Liked by 2 people

  3. In the words of Kyle Schwartz, I’m baaaack! (You’ve got to find that on Youtube, it’s hilarious!) 🙂

    Yes, CRT is a scourge brought forth by race hustlers for the purpose of gathering publicity whilst dividing society. Put plainly, CRT states that you are already a racist – that is, if you’re white. A social media non entity over here (I think it was Munroe Bergdoff) once claimed that even homeless people are privileged if they have white skin; CRT is full of the sorts of people who wouldn’t be able to rub two brain cells together to pull out a thought. What a ridiculous notion but it’s just what I’ve come to expect from people who use skin colour/gender/etc to gain followers.

    In America, there is a fightback but here, not so much. You have people in power who are willing to stand up to it. Here, all our parliamentarians stand with it, too afraid to say anything against one of these very vocal minorities.

    Funnily enough, CRT isn’t too dissimilar to LGBTQwhatever propagation. Tina received an Avon catalogue the other day, its pages adorned in the colours of the rainbow as they celebrate Pride Month. It had its usual ethnically diverse models, one with more facial hair than I’ve ever had, and the message ‘educate yourself.’ This wasn’t a message. Just like with CRT, it was a command, essentially saying that you’re already an ist and if you don’t repeat the message and join the campaign, you’re a bigot.

    Some people will be beaten down by that and do it for a quiet life but they shouldn’t. If ever there was a time to stand up against this nonsense, it is now and I applaud Ron De Santis and others in the public eye who are unafraid to call it all out for what it really is – divisive, pointless rubbish that needs to be binned.

    By the way, when I saw the picture heading this article, for a split second I thought it was going to be about chess. That’d have been great but then again, it’s something I’m happy to play, not read about! 🙂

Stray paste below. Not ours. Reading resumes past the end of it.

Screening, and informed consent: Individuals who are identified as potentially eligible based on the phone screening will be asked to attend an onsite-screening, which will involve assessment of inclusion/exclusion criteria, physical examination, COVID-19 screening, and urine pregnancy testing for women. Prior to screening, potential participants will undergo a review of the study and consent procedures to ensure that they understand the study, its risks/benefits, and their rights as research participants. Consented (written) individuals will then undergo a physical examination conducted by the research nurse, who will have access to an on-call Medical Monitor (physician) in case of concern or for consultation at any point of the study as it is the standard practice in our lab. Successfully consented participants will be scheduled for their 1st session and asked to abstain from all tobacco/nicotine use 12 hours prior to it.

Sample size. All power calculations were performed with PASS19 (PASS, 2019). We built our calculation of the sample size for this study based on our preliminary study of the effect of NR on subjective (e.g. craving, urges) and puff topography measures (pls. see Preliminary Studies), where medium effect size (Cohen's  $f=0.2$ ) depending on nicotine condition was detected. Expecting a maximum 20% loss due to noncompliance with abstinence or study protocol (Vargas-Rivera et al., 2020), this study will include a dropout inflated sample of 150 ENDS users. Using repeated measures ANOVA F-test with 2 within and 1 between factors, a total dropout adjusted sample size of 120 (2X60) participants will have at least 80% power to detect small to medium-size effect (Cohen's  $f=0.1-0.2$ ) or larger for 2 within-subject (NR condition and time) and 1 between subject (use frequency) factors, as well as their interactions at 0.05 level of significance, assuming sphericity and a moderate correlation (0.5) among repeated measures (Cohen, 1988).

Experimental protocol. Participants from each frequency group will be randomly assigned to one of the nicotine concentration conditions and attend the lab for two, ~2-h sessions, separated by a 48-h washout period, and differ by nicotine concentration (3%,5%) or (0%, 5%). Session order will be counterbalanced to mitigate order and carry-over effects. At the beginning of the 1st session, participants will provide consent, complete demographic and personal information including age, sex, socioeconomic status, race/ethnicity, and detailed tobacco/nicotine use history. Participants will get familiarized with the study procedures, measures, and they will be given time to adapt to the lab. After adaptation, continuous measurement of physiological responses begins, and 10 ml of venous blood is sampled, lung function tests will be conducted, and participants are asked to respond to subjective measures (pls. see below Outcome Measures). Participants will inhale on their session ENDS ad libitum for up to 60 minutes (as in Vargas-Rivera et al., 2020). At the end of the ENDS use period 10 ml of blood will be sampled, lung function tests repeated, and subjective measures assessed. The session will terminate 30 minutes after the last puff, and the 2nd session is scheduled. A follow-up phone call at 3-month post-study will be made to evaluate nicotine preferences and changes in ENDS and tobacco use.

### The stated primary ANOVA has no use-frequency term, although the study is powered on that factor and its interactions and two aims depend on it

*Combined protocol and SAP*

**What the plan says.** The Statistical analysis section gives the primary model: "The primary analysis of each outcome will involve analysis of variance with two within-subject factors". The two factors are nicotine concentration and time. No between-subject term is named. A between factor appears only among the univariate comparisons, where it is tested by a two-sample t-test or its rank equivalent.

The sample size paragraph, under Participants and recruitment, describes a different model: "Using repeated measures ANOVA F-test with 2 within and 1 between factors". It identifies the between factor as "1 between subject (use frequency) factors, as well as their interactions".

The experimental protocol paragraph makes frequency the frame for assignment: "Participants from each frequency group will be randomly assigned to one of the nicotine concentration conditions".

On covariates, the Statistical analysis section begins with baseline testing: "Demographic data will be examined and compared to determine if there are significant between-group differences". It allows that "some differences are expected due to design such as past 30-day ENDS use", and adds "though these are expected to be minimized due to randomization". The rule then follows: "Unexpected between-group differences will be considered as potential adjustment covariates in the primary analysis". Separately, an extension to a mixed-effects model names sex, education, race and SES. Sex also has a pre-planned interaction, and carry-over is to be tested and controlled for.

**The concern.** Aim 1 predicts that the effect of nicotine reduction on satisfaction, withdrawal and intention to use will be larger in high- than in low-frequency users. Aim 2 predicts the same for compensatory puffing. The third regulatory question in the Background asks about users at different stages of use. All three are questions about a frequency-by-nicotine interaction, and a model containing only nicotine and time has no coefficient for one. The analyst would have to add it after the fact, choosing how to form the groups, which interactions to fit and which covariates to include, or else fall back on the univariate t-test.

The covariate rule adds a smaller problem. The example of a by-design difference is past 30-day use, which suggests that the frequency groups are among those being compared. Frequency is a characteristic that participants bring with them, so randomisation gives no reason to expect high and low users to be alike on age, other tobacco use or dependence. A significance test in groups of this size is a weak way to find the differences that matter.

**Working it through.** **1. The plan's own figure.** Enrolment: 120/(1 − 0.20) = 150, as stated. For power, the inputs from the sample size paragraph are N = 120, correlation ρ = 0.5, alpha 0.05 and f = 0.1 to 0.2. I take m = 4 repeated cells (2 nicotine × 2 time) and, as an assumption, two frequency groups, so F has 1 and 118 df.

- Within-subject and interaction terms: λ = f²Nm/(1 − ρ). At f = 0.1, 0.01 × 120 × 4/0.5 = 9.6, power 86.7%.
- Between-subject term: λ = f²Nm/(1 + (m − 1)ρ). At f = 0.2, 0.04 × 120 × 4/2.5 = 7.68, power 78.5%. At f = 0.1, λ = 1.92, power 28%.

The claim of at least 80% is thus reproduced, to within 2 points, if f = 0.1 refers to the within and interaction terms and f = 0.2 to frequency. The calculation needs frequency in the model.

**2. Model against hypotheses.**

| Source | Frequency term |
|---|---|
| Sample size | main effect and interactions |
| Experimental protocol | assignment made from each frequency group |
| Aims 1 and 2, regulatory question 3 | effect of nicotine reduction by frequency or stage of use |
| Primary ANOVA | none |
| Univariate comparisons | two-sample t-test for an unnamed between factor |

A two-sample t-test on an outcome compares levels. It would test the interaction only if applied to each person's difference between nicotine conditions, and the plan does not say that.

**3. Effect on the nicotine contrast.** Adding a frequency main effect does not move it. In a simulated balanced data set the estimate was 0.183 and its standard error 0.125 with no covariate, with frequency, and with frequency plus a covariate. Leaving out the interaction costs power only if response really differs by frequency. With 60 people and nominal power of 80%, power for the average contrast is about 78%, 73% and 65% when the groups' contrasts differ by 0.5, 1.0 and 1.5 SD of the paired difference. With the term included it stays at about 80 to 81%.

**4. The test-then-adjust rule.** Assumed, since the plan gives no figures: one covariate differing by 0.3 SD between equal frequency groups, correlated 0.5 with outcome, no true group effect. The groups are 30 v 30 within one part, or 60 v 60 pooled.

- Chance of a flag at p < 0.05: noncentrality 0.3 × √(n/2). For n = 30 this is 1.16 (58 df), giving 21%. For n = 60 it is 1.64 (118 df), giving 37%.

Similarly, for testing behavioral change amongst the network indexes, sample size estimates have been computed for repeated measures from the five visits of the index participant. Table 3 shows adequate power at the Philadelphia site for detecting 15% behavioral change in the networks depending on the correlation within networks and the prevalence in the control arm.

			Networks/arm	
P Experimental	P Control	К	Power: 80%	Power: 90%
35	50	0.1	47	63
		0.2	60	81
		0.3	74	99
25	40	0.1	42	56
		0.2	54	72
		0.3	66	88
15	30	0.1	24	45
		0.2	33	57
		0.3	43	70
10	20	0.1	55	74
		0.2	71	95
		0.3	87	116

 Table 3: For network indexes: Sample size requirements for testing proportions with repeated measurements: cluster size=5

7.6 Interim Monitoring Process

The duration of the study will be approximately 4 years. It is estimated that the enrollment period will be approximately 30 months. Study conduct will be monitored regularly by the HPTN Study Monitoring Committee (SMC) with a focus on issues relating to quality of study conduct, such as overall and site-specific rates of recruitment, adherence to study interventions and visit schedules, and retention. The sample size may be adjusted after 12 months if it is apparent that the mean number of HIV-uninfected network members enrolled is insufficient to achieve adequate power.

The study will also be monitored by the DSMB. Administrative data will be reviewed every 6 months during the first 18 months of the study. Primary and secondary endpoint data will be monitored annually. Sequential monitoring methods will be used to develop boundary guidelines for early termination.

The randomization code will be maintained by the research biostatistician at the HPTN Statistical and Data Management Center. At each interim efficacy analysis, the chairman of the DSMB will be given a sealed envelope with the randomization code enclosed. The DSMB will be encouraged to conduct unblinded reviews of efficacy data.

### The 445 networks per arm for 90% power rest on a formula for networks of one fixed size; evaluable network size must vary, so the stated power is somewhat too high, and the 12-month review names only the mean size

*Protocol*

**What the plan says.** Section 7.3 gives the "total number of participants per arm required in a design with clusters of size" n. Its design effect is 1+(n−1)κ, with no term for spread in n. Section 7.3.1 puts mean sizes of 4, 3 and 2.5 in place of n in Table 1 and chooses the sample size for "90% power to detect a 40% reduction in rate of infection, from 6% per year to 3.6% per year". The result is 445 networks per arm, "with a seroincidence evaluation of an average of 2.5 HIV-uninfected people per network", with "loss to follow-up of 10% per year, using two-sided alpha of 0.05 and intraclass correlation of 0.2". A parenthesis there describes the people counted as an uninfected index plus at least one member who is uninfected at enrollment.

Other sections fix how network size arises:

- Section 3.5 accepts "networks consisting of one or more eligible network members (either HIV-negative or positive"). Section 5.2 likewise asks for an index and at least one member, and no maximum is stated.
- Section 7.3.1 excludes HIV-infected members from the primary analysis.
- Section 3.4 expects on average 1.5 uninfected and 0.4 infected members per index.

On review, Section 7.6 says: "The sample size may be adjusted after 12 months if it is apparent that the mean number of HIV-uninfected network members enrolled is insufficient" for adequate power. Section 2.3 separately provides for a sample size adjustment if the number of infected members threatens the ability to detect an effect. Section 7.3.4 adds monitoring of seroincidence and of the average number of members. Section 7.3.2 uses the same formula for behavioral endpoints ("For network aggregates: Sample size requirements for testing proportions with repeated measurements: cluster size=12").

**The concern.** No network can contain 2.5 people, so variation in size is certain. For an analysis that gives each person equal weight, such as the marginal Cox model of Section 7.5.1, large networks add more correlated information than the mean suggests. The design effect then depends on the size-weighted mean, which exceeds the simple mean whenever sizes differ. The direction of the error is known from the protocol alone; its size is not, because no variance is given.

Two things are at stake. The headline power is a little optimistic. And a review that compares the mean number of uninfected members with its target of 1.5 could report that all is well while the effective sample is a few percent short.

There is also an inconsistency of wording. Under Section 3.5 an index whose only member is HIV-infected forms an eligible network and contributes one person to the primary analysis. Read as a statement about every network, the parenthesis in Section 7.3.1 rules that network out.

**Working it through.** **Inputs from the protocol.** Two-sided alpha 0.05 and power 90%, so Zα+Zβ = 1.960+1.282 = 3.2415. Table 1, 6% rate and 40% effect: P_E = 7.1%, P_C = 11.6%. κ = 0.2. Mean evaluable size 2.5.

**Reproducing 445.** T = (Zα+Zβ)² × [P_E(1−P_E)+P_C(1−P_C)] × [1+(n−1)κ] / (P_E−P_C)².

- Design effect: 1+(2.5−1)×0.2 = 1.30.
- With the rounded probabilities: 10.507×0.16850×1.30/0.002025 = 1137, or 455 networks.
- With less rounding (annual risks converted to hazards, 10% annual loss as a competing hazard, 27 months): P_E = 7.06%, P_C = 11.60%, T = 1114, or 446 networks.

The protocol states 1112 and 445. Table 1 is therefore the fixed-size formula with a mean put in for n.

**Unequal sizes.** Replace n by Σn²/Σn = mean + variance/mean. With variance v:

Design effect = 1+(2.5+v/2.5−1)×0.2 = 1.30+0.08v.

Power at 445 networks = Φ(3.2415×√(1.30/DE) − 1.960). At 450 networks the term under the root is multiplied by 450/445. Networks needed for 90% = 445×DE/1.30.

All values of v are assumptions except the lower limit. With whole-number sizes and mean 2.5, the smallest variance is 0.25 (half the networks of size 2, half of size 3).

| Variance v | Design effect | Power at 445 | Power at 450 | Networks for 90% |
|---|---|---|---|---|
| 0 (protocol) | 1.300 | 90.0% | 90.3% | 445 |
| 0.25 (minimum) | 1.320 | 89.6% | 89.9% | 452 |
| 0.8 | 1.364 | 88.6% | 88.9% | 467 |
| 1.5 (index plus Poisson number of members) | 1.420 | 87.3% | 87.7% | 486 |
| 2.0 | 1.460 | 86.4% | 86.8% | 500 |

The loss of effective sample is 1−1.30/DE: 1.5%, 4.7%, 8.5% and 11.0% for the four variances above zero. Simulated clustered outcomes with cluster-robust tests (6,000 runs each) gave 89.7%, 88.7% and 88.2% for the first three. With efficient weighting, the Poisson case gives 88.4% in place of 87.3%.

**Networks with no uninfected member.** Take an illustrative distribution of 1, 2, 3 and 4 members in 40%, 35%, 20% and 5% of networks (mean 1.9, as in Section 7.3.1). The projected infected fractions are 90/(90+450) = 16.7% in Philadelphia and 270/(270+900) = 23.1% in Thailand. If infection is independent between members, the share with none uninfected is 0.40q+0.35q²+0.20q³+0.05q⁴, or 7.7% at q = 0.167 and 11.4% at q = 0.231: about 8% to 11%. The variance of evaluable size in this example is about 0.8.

Liked by 1 person

  4. I should’ve known we were in trouble when a decade ago I saw Glenn Beck explaining on Fox with a blackboard why capitalism works. Now there was nothing wrong with anything he said. All his analysis was correct. But is former wacky morning DJ guy the right vessel for this discussion? I’m not sure he is.

    We need a new team of charismatic populizer-intellect-free-marketists with real chops… people like Milton Friedman, William F. Buckley or my favorite Ayn Rand (though I think 1000 page novels with capitalist protagonists won’t get much traction in twitter world.) Real libertarian with academic credentials — thinkers, writers, and commentators who with a smile can make economics as simple as it can be without making it simpler than it is.

    Anyway, sorry to occupy your thread. I don’t write about politics. But I appreciate your writing!

    Liked by 1 person

    • Feel free to occupy my thread whenever you like, Steven! The more contributions, the merrier.

      I mostly agree with your assessment. However, I think the most important front of this culture war is there in the name—culture. We definitely need academics and public intellectuals like Friedman, et. al., articulating big ideas. But the way to disseminate those ideas is through culture—poetry, fiction, television, music, engaging non-fiction writing, etc. The Left is so dominant because they dominate culture first and foremost. We might win political battles here and there—and we have won some big ones!—but conservatism cannot mount a viable counterpoise to progressivism if we keep surrendering the culture to them.

      Liked by 1 person